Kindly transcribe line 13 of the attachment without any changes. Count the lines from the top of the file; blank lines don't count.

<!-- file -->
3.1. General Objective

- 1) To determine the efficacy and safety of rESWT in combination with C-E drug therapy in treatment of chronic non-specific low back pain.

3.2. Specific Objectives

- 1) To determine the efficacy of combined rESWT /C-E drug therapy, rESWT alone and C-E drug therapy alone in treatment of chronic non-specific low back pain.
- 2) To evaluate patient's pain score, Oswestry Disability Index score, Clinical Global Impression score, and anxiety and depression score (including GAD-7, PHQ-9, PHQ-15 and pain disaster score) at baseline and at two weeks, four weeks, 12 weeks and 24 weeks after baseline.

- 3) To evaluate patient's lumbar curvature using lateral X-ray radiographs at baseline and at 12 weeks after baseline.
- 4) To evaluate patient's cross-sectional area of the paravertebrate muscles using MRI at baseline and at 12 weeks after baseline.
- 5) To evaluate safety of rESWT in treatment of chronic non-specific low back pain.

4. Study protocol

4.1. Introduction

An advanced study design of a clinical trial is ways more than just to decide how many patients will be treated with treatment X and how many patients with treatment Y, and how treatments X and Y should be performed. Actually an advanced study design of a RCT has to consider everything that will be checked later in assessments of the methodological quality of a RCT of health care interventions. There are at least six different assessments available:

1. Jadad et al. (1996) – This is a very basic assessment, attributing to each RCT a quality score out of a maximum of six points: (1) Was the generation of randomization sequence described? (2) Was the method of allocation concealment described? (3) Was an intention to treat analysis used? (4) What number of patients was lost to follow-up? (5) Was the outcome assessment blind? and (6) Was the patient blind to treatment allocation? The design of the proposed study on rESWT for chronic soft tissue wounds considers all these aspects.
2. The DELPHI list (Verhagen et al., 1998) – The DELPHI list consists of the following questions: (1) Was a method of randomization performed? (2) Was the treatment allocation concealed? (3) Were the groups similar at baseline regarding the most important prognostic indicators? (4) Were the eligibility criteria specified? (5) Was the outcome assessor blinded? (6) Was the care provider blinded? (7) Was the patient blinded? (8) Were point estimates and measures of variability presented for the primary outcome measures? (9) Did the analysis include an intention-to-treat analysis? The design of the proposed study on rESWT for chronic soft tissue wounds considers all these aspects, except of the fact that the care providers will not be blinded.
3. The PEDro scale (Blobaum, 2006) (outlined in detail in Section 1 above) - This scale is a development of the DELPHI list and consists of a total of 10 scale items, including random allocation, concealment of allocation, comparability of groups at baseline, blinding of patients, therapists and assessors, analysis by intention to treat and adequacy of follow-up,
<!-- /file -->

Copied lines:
2. The DELPHI list (Verhagen et al., 1998) – The DELPHI list consists of the following questions: (1) Was a method of randomization performed? (2) Was the treatment allocation concealed? (3) Were the groups similar at baseline regarding the most important prognostic indicators? (4) Were the eligibility criteria specified? (5) Was the outcome assessor blinded? (6) Was the care provider blinded? (7) Was the patient blinded? (8) Were point estimates and measures of variability presented for the primary outcome measures? (9) Did the analysis include an intention-to-treat analysis? The design of the proposed study on rESWT for chronic soft tissue wounds considers all these aspects, except of the fact that the care providers will not be blinded.